Dead Space Ignition

Dead Space: Ignition

Not hot and fresh out the kitchen.
Author: Brian Albert
Published: October 30, 2010
Dead Space offered players an exceptional horror experience. Aboard the USG Ishimura, engineer-turned-warrior Isaac Clarke confronted the Necromorphs, murderous human beings afflicted by a terrible pathogen. These creatures hid anywhere and intelligently used shadows to stalk their prey you. The music was eerie, the story was compelling, and the terror was palpable.

Here's a new formula: Ditch most of what I just said and replace it with a disappointing story, lazy art, and incessant hacking mini-games. Welcome to Dead Space: Ignition.

Through the eyes of engineer Franco and his companion Sarah, you'll see just how the Sprawl, a massive space station, came to be infested with Necromorphs. The story, while poorly delivered, is official Dead Space canon and sets the stage for Dead Space 2. As such, fanatics of the franchise may find a scrap of entertainment here. The rest of us? Not so much.

The story is told through two-dimensional, comic style scenes. While I can appreciate the proper use of this unique medium (think inFamous), the artists took the concept of graphical simplicity much too far. The characters' faces appear to be melting and their bodies are constantly shape-shifting like some terrifying amoeba-human hybrid. The animations are equally poor. For example, to make Sarah "walk," they simply took a drawing of her and made the entire thing bounce up and down. Maybe the developers were going for a unique style. Maybe the budget didn't allow time for proper animations. Whatever the case, it comes off as uninspired and lazy.

The voice acting is not just decent - it's essential. The art style constantly disfigures some characters so strongly that you must rely on sound just to identify who is who. Also, while the voice acting is great at times, the actors failed to alter their voices for different situations. If the characters sound bored and inattentive during a frantic battle, where's the incentive for the player to feel any differently?

The gameplay revolves around the completion of three distinct hacking games. The simplest, a tower defense game, has the player filling the non-traditional role of attacker. You have default battle units, a saboteur that turns enemy towers against each other, a stealth entity that can bypass some towers, and a few other tricks. The big issue is that there is no cap on how many units you have, nor is there a recharge timer for your more powerful units. I won every level simply by spamming attackers until they crushed the defenses.

Another game involves rotating mirrors to guide colored lasers into their color-matched destinations. As you progress, a special node unlocks that allows you to redirect the laser in two directions rather than one. Later levels require that you explode obstacles and overlap different colored beams to make a third color which then needs to be redirected. If that sounds very convoluted, that's because it is. It was by far the most complex (and thus, difficult) of the games.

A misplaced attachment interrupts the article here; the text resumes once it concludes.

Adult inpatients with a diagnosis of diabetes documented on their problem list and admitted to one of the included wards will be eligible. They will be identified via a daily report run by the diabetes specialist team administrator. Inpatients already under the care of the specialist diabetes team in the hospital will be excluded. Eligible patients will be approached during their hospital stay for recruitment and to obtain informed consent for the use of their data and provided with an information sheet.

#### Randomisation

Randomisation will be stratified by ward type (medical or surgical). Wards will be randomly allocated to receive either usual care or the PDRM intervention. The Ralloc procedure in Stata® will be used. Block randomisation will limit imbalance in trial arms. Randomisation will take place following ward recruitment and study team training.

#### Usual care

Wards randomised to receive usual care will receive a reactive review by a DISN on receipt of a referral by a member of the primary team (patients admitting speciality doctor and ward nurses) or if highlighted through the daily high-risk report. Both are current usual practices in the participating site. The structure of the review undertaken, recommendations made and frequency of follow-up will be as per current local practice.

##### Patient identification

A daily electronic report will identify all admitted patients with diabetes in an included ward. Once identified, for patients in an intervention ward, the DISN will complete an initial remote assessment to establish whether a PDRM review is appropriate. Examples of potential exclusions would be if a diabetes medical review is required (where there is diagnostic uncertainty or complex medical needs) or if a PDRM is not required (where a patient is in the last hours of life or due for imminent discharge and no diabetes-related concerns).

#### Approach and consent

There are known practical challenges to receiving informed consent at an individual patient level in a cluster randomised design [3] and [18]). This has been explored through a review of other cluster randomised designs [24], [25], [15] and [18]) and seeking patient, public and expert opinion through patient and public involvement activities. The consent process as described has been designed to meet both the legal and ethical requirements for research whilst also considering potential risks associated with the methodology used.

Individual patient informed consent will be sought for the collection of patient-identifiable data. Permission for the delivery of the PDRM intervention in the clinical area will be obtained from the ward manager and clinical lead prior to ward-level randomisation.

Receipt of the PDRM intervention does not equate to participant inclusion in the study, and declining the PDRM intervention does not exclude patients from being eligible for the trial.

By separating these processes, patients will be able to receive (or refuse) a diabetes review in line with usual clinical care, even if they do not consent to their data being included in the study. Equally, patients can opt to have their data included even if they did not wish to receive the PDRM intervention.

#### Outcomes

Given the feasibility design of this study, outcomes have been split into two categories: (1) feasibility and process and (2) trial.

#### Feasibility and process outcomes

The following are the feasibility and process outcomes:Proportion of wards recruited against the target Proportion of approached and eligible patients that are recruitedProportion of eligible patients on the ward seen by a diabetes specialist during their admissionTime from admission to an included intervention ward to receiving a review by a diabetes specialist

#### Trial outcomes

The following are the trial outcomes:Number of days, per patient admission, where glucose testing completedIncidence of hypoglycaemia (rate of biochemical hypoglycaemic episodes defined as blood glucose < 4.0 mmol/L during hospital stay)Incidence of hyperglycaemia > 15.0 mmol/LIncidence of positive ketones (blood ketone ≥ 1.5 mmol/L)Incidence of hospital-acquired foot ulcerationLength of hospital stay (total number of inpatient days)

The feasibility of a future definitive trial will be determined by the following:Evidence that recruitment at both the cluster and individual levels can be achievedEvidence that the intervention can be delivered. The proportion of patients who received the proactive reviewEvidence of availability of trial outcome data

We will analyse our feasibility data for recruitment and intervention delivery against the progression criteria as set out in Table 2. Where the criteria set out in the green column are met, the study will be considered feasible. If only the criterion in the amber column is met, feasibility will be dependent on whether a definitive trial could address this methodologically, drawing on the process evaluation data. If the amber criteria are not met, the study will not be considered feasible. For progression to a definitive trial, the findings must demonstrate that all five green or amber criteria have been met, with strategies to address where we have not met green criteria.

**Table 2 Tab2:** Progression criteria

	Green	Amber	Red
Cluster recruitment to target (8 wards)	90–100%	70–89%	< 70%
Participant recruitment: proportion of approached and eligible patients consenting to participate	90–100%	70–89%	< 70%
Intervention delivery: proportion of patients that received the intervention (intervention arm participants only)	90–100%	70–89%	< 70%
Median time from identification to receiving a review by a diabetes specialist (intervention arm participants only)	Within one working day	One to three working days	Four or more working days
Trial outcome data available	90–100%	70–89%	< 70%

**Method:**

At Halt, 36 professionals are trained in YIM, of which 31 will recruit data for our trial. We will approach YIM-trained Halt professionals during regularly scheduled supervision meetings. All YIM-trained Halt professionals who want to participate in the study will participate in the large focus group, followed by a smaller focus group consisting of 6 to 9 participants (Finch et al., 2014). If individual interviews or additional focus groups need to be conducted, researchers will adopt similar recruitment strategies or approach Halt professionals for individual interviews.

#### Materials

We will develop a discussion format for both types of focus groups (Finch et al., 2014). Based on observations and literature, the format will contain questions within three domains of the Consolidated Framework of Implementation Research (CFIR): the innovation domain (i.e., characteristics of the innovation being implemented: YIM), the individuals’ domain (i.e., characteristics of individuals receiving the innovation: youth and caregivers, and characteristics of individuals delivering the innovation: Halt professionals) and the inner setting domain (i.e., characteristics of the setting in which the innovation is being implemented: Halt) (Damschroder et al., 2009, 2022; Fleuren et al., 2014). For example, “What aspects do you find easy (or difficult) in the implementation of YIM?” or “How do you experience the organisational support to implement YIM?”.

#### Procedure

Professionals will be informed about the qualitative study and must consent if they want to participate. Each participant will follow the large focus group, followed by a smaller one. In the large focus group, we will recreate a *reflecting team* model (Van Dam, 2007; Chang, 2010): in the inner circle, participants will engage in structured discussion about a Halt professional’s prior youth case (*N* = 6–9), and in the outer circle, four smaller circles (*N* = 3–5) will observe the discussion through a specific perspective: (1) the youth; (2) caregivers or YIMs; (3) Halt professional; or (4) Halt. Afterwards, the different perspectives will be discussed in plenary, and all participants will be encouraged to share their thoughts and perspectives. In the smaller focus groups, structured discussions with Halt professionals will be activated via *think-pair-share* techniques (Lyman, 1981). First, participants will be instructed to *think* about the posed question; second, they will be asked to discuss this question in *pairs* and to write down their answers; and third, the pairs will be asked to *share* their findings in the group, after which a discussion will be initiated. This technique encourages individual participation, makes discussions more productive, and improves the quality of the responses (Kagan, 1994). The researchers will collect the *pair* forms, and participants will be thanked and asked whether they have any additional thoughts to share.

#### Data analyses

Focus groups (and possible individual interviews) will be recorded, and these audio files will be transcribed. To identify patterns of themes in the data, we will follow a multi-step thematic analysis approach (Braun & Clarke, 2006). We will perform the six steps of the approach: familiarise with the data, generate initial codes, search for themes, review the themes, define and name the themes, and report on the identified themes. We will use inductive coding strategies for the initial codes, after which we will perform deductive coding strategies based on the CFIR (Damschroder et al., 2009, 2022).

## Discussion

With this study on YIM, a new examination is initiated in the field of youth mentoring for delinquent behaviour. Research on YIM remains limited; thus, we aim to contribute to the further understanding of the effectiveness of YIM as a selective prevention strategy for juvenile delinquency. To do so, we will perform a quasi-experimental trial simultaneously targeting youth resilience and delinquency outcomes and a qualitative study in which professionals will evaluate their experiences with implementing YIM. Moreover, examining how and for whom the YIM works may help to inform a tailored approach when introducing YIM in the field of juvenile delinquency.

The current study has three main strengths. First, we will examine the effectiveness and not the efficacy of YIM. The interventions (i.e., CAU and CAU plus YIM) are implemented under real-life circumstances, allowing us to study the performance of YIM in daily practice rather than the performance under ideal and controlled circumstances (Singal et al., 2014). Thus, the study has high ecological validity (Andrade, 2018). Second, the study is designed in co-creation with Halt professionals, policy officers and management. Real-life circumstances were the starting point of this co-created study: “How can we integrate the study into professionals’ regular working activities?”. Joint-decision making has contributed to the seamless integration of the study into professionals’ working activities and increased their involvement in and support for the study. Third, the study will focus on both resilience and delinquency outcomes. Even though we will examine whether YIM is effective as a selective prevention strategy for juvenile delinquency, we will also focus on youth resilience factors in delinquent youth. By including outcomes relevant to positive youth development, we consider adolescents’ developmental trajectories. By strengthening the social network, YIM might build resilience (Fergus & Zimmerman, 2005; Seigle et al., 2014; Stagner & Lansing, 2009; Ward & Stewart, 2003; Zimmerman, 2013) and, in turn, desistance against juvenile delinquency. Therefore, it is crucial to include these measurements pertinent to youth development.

The last hacking game is akin to a top-down, 2D version of Mario Kart. The point is to race against virtual, anti-hacking entities. If they beat you to the end, the system locks you out permanently and you must restart. While racing, you can drop miniature walls to block pursuers or cube-shaped items that reverse your enemies' movement controls. The levels become progressively more difficult, eventually incorporating moving barriers, lockout walls that destroy you if they contact your vehicle, and a few other nasty hazards. This is great in concept, but the lack of a checkpoint or lives system makes the already long levels unbearably tedious at times.

It's imperative to point out that you can get this game for free simply be pre-ordering Dead Space 2. Otherwise, it'll cost you five dollars on the PlayStation Network. Ignition only takes an hour to complete, so the former option is definitely the way to go. Some replay value can be derived from the game's multi-path story, online leaderboards, and multiplayer, but only the most hardcore of Dead Space fans will spend more than a few hours with Ignition.

While I appreciate what Dead Space: Ignition tries to represent (a substantial pre-order bonus), this title just doesn't cut it. The art is horrific and the hacking games, which each have their own distressing flaws, get repetitive quickly. If you're not a hardcore Dead Space fiction fan, there's really no reason to check this one out. Still, there are worse ways to spend an hour. Roseanne is still aired, right?
The Verdict

Dead Space: Ignition competently expands the series' fiction but fails to deliver in any other department.


The cartoonish art style takes simplicity to the extreme. Faces are amorphous blobs, and animations are non-existent.


The voice acting is okay during calm times, but fails to pick up in intensity during the frantic scenes.


The racing game is already difficult due to a lack of checkpoints. The sluggish controls don't make matters any better.


Each of the three hacking games has potential, but they all have flaws that hold them back.